Prepares international and U.S. students to develop research proposals, conduct international field research, and present scholarly work. Topics include proposal writing, human subjects protection, data management, peer review, scholarly integrity, responsible authorship, and grants and budget management. Open to graduate and non-matriculated students. Offered: jointly with G H 532; A.
The Responsible Conduct of International Research (RCIR) course is a 2-week course, offered by the Department of Epidemiology (Course Code: EPI586 or GH532), University of Washington, from September 6-19, 2012, daily from 9:30am to approximately 4pm. This course is designed to train international and U.S. students in the development and conduct of international research. Topics covered over the two weeks include: proposal writing, quantitative and qualitative study design, preparation of study instruments and study budget, grants management, research ethics, human subjects review, data management, and the preparation of oral presentations, abstracts, posters, and manuscripts. The course is geared toward suiting the individual needs of pre-/post-doctoral fellows who will be involved in research in international settings; however, much of the material is relevant to US research projects.
This course has been offered to trainees in the University of Washington's International Research and Training Program (IARTP) since September 2003. The course was developed to satisfy the requirement for National Institute of Health (NIH) trainees to receive formal didactic training in the responsible conduct of research. It was also created to provide students and fellows anticipating a research-oriented career with the tools they need to develop and design a research study, write an effective proposal, and conduct research independently in an international setting.
The course is a core course for the Department of Global Health MPH program and the Multidisciplinary Graduate Certificate Program in AIDS & STDs that is offered by the Center for AIDS and STD (CFAS).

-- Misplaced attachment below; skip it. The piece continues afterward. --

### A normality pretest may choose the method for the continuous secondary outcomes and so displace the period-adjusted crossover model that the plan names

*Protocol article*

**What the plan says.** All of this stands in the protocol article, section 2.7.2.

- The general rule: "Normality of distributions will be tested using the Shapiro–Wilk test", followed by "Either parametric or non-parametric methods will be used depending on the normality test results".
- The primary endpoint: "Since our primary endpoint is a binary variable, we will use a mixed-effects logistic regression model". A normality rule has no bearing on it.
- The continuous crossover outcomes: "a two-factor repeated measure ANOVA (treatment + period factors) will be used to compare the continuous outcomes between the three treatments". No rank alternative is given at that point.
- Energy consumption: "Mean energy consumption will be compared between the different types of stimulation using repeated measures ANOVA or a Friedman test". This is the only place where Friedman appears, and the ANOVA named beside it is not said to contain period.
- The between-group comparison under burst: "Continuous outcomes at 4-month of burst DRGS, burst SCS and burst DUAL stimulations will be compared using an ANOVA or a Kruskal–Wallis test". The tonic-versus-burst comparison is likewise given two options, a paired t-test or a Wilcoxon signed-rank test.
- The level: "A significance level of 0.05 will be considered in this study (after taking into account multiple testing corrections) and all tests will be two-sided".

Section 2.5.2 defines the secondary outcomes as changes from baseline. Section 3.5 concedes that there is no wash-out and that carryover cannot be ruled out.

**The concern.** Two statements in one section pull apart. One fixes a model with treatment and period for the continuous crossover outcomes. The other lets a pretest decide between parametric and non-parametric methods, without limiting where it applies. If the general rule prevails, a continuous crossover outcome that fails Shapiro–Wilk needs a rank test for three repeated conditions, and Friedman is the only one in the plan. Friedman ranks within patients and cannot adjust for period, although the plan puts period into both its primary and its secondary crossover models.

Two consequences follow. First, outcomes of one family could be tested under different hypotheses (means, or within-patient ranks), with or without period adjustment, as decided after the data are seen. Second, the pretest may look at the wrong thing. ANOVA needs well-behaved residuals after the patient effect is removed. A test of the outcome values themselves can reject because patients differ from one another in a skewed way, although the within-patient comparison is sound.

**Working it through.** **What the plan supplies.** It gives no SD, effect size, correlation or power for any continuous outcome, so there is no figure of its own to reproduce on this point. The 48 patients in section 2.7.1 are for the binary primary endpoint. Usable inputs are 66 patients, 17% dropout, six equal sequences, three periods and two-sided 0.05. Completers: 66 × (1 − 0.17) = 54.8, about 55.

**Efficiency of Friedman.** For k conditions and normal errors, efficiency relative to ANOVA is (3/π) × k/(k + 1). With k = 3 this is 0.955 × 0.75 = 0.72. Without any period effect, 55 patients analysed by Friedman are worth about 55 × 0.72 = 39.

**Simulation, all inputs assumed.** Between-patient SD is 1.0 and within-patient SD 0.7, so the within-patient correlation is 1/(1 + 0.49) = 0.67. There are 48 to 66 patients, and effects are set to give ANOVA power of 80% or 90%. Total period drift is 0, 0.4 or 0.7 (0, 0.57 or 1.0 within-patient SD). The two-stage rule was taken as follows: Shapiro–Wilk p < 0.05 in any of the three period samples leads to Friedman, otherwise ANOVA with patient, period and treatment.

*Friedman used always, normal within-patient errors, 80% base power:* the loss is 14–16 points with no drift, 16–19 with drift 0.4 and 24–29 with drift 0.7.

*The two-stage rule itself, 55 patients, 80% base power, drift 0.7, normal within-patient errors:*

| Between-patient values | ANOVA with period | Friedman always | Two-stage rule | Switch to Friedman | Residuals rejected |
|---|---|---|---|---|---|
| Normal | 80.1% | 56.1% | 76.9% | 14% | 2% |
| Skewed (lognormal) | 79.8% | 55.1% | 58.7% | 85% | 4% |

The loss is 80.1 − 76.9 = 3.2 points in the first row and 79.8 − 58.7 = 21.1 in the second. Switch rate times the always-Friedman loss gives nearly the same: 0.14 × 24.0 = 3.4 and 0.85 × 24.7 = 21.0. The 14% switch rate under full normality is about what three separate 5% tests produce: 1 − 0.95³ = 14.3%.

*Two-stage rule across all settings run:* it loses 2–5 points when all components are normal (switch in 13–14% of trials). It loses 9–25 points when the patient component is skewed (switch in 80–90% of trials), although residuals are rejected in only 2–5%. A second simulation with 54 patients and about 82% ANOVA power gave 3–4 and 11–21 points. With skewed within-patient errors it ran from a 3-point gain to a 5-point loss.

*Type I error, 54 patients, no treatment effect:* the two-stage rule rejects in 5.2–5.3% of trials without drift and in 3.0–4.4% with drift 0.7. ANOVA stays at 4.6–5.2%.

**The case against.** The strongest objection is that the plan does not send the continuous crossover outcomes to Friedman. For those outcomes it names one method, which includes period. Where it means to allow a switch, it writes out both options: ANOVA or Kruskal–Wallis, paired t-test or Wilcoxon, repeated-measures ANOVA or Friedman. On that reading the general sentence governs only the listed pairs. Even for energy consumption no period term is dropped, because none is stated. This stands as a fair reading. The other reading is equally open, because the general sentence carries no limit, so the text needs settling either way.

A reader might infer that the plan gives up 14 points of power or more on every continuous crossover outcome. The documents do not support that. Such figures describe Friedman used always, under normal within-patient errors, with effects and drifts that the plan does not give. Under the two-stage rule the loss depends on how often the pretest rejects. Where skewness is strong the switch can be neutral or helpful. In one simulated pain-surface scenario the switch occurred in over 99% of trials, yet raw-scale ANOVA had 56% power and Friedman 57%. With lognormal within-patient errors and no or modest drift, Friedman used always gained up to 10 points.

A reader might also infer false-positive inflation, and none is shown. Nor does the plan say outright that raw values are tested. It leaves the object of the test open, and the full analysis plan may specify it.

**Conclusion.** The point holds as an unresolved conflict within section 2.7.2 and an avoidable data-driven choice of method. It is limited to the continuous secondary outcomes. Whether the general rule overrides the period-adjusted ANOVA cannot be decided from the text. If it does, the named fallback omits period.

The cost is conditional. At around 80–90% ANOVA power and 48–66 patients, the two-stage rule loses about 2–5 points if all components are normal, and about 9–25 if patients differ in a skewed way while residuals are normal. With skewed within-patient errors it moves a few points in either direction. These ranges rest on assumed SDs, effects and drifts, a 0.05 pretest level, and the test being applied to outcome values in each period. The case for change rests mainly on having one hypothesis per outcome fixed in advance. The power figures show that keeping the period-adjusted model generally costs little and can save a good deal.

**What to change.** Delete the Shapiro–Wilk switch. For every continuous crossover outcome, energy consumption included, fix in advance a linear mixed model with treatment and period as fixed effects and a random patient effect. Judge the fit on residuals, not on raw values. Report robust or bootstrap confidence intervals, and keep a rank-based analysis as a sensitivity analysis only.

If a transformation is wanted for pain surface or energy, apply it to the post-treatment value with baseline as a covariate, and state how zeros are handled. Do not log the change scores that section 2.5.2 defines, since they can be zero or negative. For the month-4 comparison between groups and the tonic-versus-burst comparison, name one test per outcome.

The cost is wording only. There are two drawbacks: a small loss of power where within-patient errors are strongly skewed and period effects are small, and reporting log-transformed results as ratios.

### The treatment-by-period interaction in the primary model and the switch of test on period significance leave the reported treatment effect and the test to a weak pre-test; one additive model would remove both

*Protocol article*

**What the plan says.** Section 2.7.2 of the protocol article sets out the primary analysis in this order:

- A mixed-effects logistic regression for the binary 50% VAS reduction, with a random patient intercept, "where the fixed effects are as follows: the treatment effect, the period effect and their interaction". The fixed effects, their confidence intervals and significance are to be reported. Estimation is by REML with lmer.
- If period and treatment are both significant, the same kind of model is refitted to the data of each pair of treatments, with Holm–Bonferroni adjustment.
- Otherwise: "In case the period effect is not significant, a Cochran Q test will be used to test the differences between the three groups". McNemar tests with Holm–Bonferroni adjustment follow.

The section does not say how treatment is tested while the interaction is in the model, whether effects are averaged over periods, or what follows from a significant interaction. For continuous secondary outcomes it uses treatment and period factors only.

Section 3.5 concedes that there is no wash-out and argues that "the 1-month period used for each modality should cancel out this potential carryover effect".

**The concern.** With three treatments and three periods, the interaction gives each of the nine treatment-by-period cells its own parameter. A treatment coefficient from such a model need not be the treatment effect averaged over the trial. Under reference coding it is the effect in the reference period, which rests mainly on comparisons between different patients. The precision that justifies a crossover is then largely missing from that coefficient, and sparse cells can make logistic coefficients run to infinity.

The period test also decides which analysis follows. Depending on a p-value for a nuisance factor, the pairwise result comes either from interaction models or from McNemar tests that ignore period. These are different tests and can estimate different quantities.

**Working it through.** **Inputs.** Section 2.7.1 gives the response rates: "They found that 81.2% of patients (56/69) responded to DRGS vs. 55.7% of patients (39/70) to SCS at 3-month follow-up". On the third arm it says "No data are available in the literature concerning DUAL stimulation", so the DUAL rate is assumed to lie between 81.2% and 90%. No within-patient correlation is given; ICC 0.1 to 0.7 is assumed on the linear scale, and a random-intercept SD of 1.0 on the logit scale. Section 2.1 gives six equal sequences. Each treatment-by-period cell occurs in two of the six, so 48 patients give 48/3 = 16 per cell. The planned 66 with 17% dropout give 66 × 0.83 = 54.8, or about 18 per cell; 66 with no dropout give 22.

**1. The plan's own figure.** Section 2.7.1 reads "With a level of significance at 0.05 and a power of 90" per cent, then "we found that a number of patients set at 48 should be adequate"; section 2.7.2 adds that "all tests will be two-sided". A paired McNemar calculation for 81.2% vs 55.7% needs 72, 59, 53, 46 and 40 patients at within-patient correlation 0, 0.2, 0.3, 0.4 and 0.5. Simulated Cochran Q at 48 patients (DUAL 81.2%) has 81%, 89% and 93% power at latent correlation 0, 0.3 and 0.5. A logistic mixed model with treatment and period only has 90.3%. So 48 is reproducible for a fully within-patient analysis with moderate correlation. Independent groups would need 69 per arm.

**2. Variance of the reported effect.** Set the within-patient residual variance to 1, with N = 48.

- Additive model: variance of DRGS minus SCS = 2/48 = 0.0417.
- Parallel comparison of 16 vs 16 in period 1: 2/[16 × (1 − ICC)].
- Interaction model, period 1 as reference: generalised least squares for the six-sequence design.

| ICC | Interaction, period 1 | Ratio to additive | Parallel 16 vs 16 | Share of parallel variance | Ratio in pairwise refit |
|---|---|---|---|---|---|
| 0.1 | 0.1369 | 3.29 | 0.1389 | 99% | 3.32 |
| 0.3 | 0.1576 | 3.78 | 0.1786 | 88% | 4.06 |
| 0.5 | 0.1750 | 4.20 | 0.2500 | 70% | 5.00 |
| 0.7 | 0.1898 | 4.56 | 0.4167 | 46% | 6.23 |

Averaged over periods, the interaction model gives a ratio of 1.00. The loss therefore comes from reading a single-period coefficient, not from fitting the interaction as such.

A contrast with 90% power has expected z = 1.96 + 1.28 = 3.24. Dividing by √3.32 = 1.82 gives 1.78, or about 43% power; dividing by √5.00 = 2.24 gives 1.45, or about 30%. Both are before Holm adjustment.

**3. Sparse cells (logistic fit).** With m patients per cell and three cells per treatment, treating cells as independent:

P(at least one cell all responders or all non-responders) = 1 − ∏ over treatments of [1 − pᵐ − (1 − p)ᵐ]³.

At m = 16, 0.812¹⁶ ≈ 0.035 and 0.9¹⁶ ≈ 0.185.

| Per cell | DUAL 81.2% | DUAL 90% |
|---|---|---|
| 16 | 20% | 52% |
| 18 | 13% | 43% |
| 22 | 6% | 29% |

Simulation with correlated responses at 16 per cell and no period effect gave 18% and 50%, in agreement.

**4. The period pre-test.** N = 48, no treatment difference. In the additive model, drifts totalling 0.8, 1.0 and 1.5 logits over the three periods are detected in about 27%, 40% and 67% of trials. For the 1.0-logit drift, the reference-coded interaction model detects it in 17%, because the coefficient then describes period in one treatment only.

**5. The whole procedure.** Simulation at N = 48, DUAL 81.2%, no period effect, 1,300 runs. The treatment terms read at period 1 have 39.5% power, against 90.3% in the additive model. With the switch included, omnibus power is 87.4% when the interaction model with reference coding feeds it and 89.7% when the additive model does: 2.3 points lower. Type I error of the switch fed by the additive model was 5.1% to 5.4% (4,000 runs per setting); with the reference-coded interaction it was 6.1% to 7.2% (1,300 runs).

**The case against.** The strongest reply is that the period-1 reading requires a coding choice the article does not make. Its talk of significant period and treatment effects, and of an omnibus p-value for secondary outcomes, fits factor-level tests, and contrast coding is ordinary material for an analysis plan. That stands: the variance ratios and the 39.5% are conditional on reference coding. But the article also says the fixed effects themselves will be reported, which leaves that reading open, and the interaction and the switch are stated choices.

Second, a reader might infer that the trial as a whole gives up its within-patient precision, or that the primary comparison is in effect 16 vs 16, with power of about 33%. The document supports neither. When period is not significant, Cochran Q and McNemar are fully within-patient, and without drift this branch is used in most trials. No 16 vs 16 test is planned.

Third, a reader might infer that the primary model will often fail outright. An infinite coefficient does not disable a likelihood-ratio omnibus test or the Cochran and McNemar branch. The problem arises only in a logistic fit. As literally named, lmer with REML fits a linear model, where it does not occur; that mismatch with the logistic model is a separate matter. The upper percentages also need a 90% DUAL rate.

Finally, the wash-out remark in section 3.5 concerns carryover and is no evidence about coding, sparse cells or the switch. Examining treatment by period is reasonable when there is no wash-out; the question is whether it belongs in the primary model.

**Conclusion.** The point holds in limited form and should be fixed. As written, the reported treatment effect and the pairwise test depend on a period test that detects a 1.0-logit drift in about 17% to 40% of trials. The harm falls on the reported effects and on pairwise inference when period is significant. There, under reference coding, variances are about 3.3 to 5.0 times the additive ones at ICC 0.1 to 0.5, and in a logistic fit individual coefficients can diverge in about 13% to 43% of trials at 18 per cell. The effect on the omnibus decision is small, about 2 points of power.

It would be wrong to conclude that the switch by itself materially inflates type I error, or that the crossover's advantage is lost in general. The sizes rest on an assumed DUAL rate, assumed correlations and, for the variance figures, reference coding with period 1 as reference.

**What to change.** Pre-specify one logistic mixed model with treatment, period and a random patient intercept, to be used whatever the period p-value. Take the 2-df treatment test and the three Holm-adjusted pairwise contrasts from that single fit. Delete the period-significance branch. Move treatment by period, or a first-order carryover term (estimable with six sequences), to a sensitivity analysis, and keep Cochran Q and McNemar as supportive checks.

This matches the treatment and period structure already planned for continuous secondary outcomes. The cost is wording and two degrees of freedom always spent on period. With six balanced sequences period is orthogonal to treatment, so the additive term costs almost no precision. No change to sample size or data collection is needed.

Student learning goals
Identify and describe key components of a successful grant proposal and understand the grant application and review process.
Discuss ethical dilemmas faced by international and domestic researchers and the importance of scientific integrity in research.
Describe major aspects of project implementation, including submission of materials to domestic and foreign IRBs, creation of study instruments, database development, data management, and research budgets.
Demonstrate through short written assignments and an oral presentation an understanding of study design and proposal development.
General method of instruction
Lectures by instructor & guest lecturers, and small group sessions.
Class assignments and grading
No prerequisites. 3 credits. Grading will be Pass/Fail.
Credit is based on the following: 1.Class participation. 2.Required readings are available on the course website. These should be reviewed prior to each class. 3.Four homework assignments (graded on a Pass/Fail basis): • Specific Aims of project is due Monday, Sept 10th. • Outline of study design and research methods is due Thursday, Sept 13th. • A data analysis plan and sample size estimation is due Monday, Sept 17th. • A budget is due Monday, Sept 17th. 4.An oral presentation of a research proposal is required at the end of the course. The presentation will include background, hypothesis, aims and study design and will be 10-15 minutes in duration. The presentation will be graded on a Pass/Fail basis. 5.Participation at an IRB Meeting during the course of the Autumn Quarter is required for course credit.